(Reuters) - Iranian hackers have repeatedly attacked Bank of America Corp (BA.N), JPMorgan Chase & Co (JPM.N) and Citigroup Inc (C.N) over the past year, as part of a broad cyber campaign targeting the United States, according to people familiar with the situation.
The attacks, which began in late 2011 and escalated this year, have primarily been "denial of service" campaigns that disrupted the banks' websites and corporate networks by overwhelming them with incoming web traffic, said the sources.
Whether the hackers have been able to inflict more serious damage on computer networks or steal critical data is not yet known. The sources said there was evidence suggesting the hackers targeted the banks in retaliation for their enforcement of Western economic sanctions against Iran.
Iran has beefed up its cyber capabilities after its nuclear program was damaged in 2010 by the Stuxnet virus, widely believed to have been developed by the United States. Tehran has publicly advertised its intentions to build a cyber army and encouraged private citizens to hack against Western countries.
The attacks on the three largest U.S. banks originated in Iran, but it is not clear if they were launched by the state, groups working on behalf of the government, or "patriotic" citizens, according to the sources, who requested anonymity as they were not authorized to discuss the matter.
They said the attacks shed new light on the potential for Iran to lash out at Western nations' information networks.
"Most people didn't take Iran seriously. Now most people are taking them very seriously," said one of the sources, referring to Iran's cyber capabilities.
Iranian officials were not available for comment. Bank of America, JPMorgan and Citigroup declined to comment, as did officials with the Pentagon, U.S. Department of Homeland Security, Federal Bureau of Investigation, National Security Agency and Secret Service.
A U.S. financial services industry group this week warned banks, brokerages and insurers to be on heightened alert for cyber attacks after the websites of Bank of America and JPMorgan Chase's experienced unexplained service disruptions.
NBC reported late on Thursday that the Iranian government was behind these attacks, citing U.S. national security sources. Reuters could not verify that independently.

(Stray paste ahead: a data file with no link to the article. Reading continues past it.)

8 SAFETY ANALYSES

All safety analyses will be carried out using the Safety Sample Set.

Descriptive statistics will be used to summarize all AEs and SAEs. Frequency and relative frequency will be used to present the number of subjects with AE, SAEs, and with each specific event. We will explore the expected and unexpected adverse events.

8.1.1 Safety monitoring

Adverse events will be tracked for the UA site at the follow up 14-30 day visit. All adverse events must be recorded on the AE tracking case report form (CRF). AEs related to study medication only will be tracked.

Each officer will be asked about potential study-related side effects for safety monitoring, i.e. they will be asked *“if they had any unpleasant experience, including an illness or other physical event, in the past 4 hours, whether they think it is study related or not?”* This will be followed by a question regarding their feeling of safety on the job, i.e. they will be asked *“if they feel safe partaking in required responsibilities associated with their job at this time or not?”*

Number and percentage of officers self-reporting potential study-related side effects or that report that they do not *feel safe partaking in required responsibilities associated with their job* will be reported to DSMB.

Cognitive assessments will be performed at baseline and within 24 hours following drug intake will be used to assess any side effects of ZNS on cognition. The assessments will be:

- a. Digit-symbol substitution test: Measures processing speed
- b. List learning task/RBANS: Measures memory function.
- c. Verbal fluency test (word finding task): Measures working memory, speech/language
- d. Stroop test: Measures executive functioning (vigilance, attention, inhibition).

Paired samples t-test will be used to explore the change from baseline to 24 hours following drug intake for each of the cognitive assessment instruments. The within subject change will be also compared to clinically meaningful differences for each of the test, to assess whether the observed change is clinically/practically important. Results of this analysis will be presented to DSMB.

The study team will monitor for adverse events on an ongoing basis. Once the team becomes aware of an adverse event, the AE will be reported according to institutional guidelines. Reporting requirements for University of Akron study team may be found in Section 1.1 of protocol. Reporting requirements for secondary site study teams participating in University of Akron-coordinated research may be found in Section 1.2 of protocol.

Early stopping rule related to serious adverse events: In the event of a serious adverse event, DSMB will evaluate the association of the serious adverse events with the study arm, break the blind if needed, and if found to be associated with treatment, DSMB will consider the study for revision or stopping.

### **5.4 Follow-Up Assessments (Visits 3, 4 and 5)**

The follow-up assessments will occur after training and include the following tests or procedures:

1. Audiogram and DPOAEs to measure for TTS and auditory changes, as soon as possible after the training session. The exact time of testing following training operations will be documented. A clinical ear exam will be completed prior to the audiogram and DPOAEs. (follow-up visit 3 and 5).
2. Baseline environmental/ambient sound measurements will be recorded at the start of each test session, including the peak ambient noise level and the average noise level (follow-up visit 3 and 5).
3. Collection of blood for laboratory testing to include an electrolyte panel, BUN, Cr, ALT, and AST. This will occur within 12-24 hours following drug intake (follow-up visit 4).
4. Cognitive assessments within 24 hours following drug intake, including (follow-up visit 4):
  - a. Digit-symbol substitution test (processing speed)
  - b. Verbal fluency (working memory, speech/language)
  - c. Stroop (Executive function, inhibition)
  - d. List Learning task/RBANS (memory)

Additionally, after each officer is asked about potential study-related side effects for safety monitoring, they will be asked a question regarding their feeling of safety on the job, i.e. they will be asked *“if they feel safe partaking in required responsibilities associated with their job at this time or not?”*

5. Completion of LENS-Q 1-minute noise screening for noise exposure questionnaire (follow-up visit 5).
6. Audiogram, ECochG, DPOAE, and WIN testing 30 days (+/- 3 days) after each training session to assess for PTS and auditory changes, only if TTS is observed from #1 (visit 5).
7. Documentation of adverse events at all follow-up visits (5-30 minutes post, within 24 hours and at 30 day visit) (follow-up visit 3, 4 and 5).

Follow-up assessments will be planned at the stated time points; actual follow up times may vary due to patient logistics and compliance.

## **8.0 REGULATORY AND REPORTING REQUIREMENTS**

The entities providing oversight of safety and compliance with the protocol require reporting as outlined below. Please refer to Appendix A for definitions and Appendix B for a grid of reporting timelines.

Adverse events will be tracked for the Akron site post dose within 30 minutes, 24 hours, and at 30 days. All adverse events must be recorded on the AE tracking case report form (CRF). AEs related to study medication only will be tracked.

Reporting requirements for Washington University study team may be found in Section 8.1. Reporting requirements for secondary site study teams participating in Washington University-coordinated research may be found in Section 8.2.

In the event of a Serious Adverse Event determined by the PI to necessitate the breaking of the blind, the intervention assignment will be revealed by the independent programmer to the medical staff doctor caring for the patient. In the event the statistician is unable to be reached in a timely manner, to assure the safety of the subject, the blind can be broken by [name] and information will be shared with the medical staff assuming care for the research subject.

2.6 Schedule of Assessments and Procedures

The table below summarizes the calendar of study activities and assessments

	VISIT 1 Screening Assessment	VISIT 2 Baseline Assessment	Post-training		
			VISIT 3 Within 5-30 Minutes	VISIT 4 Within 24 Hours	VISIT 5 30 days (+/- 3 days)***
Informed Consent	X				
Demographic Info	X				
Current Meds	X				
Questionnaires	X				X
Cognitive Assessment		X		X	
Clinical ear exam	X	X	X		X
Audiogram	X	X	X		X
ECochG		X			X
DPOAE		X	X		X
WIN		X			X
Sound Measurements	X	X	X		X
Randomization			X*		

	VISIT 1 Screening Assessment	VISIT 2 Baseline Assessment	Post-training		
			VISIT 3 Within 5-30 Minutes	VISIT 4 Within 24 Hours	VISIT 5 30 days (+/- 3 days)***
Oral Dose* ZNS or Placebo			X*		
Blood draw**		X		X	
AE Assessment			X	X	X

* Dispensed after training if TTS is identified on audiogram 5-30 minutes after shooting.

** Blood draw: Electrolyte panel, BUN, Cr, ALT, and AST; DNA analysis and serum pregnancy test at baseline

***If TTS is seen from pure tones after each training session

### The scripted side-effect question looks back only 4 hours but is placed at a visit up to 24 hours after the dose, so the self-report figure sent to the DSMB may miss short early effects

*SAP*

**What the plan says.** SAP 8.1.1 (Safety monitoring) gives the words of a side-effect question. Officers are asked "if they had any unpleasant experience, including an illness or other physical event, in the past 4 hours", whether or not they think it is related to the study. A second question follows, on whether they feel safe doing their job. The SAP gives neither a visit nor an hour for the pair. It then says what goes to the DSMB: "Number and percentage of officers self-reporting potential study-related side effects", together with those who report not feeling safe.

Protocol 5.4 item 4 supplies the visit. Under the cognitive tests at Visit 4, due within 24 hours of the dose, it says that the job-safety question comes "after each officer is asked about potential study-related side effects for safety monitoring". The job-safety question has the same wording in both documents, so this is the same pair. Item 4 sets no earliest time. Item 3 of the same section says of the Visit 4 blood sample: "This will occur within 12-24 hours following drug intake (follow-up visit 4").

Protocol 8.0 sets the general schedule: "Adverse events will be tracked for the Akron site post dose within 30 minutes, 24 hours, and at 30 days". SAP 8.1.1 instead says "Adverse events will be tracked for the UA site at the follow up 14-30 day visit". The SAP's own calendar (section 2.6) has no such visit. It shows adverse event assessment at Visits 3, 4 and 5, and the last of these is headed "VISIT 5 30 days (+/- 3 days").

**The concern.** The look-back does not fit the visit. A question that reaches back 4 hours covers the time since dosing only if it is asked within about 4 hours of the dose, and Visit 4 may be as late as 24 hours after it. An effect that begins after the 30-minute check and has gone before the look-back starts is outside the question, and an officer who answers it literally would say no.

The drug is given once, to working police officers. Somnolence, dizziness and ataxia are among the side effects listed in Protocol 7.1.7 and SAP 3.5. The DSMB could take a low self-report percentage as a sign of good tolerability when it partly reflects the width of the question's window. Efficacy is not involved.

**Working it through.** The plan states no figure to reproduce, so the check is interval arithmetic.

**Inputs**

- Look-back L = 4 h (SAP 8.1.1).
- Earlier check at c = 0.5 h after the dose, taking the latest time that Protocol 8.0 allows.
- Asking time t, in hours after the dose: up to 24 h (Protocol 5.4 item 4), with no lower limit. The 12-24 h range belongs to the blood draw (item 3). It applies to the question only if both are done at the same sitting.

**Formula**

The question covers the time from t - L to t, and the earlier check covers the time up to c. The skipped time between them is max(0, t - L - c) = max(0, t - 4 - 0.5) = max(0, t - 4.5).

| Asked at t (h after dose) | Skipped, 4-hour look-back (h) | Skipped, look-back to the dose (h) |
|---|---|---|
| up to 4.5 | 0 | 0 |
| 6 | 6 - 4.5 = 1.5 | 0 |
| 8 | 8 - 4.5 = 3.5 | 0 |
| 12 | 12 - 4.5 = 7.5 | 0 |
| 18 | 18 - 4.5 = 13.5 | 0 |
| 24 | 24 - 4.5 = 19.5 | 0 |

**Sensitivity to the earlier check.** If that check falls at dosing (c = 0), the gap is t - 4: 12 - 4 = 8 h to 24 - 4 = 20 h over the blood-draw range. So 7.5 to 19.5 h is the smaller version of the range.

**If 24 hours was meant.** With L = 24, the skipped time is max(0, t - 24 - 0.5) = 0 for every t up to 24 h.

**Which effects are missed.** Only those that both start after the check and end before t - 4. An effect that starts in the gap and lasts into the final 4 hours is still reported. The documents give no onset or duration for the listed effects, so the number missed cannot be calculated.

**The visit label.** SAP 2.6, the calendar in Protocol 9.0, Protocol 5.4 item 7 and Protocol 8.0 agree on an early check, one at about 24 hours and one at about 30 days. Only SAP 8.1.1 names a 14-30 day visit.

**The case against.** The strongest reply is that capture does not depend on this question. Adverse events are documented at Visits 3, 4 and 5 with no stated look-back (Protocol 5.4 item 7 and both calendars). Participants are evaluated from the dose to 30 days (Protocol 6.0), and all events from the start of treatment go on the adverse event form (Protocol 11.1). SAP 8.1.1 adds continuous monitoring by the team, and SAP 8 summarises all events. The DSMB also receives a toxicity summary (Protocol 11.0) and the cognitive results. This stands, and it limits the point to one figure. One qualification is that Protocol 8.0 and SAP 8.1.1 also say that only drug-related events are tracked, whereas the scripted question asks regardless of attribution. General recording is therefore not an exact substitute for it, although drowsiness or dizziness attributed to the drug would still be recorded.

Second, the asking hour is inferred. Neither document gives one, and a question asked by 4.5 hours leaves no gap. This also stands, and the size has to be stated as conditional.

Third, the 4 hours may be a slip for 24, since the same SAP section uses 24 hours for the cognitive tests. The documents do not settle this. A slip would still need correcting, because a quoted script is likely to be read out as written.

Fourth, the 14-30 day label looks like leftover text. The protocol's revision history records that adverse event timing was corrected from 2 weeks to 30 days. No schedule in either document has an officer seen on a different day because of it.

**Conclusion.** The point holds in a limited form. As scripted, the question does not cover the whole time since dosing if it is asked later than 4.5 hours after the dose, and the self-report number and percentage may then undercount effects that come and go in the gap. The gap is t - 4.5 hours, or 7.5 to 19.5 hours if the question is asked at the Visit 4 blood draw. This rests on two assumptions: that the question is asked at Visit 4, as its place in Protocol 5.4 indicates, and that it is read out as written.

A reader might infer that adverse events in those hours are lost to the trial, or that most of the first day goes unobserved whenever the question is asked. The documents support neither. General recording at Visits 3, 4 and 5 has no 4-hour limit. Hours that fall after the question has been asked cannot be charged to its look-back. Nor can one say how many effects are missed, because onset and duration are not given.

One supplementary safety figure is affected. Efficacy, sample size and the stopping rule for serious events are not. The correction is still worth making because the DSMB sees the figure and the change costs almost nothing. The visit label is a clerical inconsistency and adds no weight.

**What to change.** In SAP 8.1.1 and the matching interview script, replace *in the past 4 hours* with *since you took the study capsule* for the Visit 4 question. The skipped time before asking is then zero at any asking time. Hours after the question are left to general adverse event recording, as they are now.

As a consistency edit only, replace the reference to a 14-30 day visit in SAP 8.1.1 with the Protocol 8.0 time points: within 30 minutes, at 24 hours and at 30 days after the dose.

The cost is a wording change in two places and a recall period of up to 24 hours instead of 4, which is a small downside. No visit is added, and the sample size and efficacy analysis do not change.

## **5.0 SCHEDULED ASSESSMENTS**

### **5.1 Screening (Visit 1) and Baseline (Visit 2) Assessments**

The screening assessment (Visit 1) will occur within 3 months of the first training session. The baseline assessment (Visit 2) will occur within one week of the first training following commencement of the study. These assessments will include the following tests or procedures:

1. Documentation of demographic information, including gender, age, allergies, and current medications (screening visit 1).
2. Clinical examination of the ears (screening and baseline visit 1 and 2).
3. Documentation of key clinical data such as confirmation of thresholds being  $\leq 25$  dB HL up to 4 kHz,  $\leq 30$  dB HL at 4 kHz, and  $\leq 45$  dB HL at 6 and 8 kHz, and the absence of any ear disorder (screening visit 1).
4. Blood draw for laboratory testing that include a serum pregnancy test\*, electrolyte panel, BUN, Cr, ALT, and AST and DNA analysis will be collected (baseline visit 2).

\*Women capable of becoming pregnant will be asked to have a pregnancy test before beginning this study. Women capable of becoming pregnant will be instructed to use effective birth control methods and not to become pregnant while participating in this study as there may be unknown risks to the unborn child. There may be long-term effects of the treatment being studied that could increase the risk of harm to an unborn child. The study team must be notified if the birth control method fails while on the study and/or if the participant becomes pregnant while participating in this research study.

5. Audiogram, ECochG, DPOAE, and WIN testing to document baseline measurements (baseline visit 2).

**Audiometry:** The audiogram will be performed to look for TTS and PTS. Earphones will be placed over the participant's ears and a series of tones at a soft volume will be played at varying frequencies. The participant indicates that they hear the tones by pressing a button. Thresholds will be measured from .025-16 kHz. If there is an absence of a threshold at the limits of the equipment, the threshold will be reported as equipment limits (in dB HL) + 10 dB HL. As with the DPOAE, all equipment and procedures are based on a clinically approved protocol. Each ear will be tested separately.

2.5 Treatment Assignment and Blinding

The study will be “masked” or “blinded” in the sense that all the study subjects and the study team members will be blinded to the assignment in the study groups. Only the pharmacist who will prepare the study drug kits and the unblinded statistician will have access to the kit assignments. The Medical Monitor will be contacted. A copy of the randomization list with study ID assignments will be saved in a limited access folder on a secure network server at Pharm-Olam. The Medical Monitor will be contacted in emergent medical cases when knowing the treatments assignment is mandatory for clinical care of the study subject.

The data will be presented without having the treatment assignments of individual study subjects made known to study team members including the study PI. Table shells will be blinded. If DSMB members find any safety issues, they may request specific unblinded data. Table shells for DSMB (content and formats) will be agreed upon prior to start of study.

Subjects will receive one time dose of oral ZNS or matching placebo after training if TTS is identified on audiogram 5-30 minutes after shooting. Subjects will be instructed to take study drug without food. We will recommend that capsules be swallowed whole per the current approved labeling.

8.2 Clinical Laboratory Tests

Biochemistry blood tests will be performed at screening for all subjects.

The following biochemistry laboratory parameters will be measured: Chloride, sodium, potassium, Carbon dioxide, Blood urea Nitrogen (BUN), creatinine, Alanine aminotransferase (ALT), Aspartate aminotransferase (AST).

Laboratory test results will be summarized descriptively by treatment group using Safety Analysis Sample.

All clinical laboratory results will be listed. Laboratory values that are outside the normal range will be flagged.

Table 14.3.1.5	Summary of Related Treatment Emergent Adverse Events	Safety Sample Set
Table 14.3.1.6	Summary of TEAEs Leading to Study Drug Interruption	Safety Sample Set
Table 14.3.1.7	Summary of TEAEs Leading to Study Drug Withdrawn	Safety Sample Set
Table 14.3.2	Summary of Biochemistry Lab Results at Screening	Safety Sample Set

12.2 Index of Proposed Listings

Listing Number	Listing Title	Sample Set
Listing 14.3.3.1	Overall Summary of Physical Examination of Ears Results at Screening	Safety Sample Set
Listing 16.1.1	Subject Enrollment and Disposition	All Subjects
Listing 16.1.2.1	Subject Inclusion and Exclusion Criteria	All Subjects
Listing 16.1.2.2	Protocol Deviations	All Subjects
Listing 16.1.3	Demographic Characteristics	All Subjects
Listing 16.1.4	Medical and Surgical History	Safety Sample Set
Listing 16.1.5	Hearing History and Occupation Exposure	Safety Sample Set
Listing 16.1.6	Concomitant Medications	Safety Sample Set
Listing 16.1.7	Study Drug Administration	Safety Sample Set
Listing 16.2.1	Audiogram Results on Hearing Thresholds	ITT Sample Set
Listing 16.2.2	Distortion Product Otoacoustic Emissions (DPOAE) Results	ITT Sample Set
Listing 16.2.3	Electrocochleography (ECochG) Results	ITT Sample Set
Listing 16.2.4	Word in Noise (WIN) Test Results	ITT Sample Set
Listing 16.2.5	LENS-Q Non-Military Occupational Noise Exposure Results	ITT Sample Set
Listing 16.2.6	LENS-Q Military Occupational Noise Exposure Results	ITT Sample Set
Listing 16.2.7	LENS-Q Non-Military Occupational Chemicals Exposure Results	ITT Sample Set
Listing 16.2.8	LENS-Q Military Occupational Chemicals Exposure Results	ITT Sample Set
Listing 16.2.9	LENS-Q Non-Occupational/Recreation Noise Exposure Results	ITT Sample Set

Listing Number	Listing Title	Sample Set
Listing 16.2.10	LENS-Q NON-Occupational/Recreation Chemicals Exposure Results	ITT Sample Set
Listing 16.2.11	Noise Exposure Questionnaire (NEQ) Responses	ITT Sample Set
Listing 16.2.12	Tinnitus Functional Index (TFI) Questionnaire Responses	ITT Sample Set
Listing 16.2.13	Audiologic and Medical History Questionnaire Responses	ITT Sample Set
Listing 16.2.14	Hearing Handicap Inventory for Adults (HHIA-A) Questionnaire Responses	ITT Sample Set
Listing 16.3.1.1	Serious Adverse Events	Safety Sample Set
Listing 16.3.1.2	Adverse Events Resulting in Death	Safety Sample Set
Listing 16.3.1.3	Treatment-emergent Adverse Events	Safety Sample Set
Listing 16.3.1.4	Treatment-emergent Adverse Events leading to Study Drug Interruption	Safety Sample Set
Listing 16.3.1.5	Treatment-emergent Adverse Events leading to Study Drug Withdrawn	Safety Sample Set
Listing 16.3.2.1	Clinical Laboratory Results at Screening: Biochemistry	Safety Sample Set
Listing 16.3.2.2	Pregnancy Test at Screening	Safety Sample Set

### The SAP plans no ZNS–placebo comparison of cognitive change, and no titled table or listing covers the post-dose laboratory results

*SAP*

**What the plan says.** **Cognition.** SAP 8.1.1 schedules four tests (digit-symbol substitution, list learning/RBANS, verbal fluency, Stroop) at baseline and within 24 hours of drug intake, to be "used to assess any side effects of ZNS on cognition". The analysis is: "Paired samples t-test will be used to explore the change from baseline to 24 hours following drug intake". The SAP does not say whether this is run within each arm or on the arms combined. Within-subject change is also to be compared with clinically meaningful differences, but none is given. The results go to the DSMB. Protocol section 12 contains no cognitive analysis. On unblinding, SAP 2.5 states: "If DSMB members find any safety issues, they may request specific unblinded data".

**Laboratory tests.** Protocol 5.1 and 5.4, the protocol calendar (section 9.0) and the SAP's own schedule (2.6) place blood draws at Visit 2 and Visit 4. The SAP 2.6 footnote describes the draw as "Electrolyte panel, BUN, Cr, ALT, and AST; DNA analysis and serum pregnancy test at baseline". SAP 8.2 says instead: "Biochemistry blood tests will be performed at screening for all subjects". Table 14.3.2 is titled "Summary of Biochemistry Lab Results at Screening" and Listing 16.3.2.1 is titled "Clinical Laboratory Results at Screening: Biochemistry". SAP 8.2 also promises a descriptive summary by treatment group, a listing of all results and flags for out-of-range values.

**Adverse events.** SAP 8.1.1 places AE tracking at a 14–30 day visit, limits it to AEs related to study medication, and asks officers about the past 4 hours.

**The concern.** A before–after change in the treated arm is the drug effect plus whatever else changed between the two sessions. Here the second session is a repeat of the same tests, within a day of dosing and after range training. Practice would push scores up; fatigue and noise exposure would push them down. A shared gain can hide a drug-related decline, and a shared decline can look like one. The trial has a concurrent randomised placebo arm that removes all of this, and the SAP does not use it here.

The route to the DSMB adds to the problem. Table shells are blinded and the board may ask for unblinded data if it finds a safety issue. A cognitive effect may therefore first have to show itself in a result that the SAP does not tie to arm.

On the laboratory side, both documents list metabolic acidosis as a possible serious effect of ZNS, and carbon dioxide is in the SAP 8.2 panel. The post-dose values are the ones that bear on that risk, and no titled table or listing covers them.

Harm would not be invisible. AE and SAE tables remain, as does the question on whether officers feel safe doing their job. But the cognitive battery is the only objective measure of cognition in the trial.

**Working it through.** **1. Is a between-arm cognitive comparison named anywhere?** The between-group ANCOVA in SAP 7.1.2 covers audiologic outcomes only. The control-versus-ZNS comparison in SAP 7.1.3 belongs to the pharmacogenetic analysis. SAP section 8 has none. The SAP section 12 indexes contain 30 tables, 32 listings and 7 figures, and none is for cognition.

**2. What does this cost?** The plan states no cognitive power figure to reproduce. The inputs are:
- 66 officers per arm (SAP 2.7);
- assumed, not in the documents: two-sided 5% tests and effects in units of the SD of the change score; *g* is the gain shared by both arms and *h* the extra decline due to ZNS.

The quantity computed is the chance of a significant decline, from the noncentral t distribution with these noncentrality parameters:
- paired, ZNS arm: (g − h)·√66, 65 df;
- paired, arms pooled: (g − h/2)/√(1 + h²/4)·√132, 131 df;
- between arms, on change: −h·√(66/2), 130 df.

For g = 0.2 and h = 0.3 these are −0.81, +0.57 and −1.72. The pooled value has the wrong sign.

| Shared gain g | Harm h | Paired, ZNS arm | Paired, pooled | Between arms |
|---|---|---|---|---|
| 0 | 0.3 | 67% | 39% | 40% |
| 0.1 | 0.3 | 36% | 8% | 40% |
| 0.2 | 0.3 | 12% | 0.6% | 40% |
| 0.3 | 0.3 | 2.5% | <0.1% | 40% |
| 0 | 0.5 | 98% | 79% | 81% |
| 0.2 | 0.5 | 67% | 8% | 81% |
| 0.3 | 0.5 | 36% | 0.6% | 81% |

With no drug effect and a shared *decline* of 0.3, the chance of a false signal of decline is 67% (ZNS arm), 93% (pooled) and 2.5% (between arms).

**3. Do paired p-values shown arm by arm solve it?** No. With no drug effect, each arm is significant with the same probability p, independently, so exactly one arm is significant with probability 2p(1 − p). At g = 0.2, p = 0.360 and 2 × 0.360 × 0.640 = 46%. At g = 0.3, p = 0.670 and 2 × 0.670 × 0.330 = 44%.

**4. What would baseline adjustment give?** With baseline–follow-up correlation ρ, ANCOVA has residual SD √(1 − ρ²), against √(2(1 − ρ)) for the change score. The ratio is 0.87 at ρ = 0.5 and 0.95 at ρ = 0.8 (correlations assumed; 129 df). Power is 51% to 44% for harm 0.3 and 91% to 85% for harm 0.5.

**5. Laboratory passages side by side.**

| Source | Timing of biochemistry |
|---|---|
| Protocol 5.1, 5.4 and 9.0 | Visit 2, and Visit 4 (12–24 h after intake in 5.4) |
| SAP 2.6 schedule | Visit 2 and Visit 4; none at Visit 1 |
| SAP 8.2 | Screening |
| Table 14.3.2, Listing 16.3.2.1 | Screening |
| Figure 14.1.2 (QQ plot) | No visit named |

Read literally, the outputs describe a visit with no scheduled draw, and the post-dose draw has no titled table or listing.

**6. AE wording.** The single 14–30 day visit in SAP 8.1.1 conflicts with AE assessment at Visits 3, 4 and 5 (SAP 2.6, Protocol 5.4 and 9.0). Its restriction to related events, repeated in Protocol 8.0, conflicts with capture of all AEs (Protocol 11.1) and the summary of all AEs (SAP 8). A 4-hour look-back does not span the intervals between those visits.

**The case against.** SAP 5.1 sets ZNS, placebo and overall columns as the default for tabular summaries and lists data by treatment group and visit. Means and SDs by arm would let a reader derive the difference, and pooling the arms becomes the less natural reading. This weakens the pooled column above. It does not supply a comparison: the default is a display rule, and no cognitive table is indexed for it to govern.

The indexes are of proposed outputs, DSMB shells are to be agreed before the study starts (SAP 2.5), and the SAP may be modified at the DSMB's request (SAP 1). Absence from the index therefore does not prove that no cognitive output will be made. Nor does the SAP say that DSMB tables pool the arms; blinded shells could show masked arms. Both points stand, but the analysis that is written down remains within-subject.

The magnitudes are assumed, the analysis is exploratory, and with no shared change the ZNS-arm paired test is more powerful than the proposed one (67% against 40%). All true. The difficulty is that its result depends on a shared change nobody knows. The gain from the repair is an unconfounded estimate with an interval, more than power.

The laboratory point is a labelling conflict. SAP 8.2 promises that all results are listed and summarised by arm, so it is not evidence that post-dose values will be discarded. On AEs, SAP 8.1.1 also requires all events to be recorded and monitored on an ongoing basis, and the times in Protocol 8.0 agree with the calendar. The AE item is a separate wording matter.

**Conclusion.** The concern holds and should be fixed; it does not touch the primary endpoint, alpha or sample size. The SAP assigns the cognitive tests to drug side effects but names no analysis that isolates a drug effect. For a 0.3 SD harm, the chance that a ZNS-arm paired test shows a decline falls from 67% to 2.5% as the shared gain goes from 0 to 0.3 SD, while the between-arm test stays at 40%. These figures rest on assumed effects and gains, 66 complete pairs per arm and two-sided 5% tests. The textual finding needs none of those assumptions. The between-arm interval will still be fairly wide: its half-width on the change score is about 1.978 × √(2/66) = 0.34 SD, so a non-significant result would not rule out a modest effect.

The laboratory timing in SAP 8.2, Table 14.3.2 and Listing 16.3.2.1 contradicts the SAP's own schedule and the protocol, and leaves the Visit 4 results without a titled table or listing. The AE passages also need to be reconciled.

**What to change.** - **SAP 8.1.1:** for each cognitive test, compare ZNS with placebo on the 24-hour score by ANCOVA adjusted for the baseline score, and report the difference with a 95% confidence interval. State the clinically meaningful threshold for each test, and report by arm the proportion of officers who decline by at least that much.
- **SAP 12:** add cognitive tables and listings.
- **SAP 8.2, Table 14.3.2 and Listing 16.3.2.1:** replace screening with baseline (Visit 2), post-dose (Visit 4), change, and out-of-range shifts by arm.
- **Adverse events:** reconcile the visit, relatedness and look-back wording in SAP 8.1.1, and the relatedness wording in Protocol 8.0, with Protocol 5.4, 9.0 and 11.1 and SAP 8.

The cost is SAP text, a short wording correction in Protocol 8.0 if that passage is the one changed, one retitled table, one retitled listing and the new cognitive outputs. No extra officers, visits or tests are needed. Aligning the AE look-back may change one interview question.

Tensions between the United States and Iran, which date back to the revolution in 1979 that resulted in the current Islamic republic, have escalated in recent years as Washington led the effort to prevent Tehran from getting a nuclear bomb and imposed tough economic sanctions.
Denial-of-service campaigns are among the oldest types of cyber attacks and do not require highly skilled computer programmers or advanced expertise, compared with sophisticated and destructive weapons like Stuxnet.
But denial-of-service attacks can still be very disruptive: If a bank's website is repeatedly shut down, the attacks can hurt its reputation, affect customer retention and cause revenue losses as customers cannot open accounts or conduct other business.
Bank of America, Citigroup and JPMorgan Chase have consulted the FBI, Department of Homeland Security and National Security Agency on how to strengthen their networks in the face of the Iranian attacks, the sources said. It was not clear whether law enforcement agencies are formally investigating the attacks.
The Iranian attackers may have used denial-of-service to distract the victims from other, more destructive assaults that have yet to be uncovered, the sources said.
Frank Cilluffo, who served as homeland security adviser to U.S. President George W. Bush, told Reuters that he knows of "cyber reconnaissance" missions that have come from Iran but declined to give specifics.
"It is yet to be seen whether they have the wherewithal to cause significant damage," said Cilluffo, who is now director of the Homeland Security Policy Institute at George Washington University.
Security experts said Iran's cyber capabilities are not as sophisticated as those of the China, Russia, the United States or many of its Western allies. Jim Lewis, a former U.S. Foreign Service officer, said Iran has been testing its cyber technology against Israel and other Gulf states in recent years.
"It's like the nuclear program: It isn't particularly sophisticated but it makes progress every year," said Lewis, who is a senior fellow at the Center for Strategic & International Studies.
(Additional reporting Mark Hosenball, Andrea Shalal-Esa and Jim Wolf in Washington, Joseph Menn in San Francisco and David Henry in New York; Editing by Tiffany Wu and Steve Orlofsky)